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  THE BEASTS

Often referred to Hong Kong’s answer to LAST HOUSE ON THE LEFT, this is a potent blast of sleazy action-oriented nastiness. Just be advised that, as is the case with many Hong Kong exploitation films, you’ll have to be forgiving!

The Package
     THE BEASTS (SHAN KOU) first appeared in 1980. It was later released on VHS as FLESH AND BLOODY TERROR, complete with XXX porn inserts. It eventually appeared on DVD in its native Hong Kong, but that version, I understand, was shorn of several minutes’ worth of violent footage. To date it seems that the most complete version exists on a long out of print VHS from England.
     The film, for what it’s worth, was remade as SHAN GOU 1999/THE DEADLY CAMP.

The Story
     A group of horny young people embark on a wilderness hike, among them the air-headed Louis, his girlfriend Ling and her brother Wah. Unfortunately they decide to set up camp in the vicinity of a gang of amoral scumbags.
     The day passes without incident, although the “beasts” lurk in the shadows. The following day Ling’s friend Pauline heads off to a secluded field to have sex with her BF, leaving Ling alone by the river. There the scumbags set upon and gang rape her. Shortly thereafter Wah discovers the unconscious Ling and chases down the scumbags, only to fall into a trap where he’s pierced by jagged bamboo and dies.
     Following the melee Ling is left to recover in a hospital. Her father, meanwhile, grows determined to avenge Wah’s death.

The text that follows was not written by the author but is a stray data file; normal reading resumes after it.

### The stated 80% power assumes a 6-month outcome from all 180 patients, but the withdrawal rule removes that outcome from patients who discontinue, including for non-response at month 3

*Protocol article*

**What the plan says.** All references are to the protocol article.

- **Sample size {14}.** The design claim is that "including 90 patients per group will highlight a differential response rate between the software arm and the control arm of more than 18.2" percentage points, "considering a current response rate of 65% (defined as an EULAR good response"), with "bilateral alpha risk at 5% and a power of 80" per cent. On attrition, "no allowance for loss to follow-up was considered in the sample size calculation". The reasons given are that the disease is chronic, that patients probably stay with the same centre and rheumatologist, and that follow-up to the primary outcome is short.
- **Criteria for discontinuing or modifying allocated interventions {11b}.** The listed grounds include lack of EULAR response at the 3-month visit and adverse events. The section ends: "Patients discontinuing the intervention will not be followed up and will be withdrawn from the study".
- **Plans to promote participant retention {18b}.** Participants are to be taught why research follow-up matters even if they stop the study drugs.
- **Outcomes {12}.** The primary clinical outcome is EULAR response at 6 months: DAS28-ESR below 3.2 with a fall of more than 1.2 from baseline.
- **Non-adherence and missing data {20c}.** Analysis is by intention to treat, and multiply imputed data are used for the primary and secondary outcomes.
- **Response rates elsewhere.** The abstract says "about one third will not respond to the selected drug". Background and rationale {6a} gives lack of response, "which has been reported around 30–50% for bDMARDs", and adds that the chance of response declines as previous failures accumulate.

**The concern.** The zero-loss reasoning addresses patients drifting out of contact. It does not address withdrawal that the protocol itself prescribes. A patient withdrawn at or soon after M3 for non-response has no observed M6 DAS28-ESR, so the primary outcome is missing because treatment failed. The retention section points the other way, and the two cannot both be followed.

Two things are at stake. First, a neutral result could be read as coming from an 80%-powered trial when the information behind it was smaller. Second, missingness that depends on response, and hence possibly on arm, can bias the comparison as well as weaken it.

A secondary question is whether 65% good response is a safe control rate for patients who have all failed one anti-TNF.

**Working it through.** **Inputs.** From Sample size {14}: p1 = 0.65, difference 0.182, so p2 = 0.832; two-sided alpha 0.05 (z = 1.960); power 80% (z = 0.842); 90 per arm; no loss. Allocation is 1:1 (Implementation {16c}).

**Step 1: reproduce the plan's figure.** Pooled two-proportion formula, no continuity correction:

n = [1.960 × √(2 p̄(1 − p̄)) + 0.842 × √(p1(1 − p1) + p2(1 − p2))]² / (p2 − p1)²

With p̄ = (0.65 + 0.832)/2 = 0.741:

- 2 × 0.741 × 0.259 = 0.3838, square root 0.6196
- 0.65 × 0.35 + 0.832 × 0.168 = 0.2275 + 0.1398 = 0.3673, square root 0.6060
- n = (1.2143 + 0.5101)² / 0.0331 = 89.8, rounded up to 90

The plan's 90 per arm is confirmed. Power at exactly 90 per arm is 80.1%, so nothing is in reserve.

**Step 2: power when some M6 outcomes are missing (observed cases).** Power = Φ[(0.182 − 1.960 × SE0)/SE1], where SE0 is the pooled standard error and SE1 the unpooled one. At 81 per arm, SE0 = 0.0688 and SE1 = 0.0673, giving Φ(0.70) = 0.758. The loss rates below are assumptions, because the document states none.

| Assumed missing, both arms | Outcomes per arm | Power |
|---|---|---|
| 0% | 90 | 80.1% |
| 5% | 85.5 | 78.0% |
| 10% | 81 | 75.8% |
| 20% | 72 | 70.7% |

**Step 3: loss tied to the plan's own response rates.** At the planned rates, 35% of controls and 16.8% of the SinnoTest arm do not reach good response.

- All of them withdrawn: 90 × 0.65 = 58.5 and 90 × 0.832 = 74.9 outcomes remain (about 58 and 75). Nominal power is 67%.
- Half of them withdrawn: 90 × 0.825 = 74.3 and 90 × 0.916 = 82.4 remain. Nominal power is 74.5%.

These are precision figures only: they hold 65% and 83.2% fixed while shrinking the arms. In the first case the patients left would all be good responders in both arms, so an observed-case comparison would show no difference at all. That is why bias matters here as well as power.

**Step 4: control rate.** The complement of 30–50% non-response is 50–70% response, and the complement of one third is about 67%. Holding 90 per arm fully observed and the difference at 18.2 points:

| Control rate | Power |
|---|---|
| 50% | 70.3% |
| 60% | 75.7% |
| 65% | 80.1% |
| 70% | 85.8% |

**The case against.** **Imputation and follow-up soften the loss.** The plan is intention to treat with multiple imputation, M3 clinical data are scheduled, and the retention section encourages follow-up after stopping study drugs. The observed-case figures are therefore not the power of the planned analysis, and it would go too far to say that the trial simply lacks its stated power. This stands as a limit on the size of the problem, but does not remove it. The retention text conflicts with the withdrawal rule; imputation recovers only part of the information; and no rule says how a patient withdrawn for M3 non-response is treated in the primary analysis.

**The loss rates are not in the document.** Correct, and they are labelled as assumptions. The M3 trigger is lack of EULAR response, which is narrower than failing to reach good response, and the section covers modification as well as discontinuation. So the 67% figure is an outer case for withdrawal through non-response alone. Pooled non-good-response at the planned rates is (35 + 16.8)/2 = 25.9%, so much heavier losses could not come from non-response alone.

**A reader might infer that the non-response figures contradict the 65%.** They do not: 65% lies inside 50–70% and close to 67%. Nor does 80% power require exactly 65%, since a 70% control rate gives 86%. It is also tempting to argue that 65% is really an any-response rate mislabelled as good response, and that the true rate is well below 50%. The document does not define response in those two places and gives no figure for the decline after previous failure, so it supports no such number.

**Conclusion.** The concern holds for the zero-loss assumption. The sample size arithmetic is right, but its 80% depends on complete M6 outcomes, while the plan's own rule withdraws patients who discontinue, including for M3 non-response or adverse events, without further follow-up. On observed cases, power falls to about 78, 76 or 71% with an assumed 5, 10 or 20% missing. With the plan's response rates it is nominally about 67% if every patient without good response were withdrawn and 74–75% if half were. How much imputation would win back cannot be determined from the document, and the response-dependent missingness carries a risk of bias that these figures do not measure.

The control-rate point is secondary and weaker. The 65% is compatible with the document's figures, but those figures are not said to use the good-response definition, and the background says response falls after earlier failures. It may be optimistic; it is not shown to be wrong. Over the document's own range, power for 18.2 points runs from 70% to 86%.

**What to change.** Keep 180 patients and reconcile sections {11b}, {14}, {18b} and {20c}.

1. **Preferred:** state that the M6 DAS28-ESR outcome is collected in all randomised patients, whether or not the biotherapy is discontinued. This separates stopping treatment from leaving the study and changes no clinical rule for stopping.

As for the scumbags, they continue their evil ways, beating up a local man they suspect of having ratted them out to police and forcing him to drink piss, in addition to manhandling women in a bar and sniffing panties on a clothesline. That last act proves fatal to one of them, the frizzy-haired Fu, who becomes the first victim of Ling and Wah’s father.
     The latter’s next victim is the hippie-ish Ko, who gets strung up in a tree and then dropped headfirst into a box lined with nails. Ko’s friends succeed in tracking down their attacker, but he escapes.
     More nastiness follows when the old man overloads the home of one of his marks, known as Snake, with--appropriately enough--snakes. That leaves two “beasts,” among them the mentally deficient Mo, and nobody is giving up!

The Direction
     This film’s overall tone is defined by the opening scene, showing a boar getting repeatedly gored, and a later one in which a guy puts his nose up against a woman’s butt, only to have her fart in his face!
     THE BEASTS is very much a product of the Hong Kong exploitation movie industry, meaning it moves extremely fast and revels in sex, violence and sleaze to a degree matched by very few other movies…of any sort. Unfortunately that also means a lot of shameless overacting, extremely choppy editing (which isn’t helped by the fact that most versions of this film are heavily censored) and an oft-incoherent narrative. Storytelling prowess and craftsmanship admittedly weren’t major concerns of Hong Kong exploitation moviemakers of the 1980s.
     Included are a number of horror movie clichés, such as frequent lighting flashes and an opening half hour filled with ominous portents of a type that will be familiar to any slasher movie buff (close-ups of bubbling water, unseen men’s legs seen standing in the foreground, etc). Yet there are also some genuinely inspired bits of imaginative dementia, such as a man warding off vicious dogs by digging up the body parts of a dismembered corpse and leaving them for the pooches to gnash on.
     Another notable: the endearing broken-English subtitles, a mainstay of Hong Kong movie imports that here produces howlers like “It’s like Earthquaking,” “Why don’t you great me?” and “The rain is pourcing.”

 
Vital Statistics

THE BEASTS (SHAN KOU)
Pearl City Film Productions

Director: Dennis W.K. Yu
Producer: Wallace Cheung
Screenplay: Fong Ling Ching, Lee Ten
Cinematography: Bob Thompson
Editing: Yu Kwok Fung
Cast: Eddie Chan, Sing Chen, Kent Cheng, Ching Yee Chong, Paul Chung Bo-Law, Chun-Man Ko, Joh-Fai Kwong, Ching Wong, Siu Ling Wong
 

     

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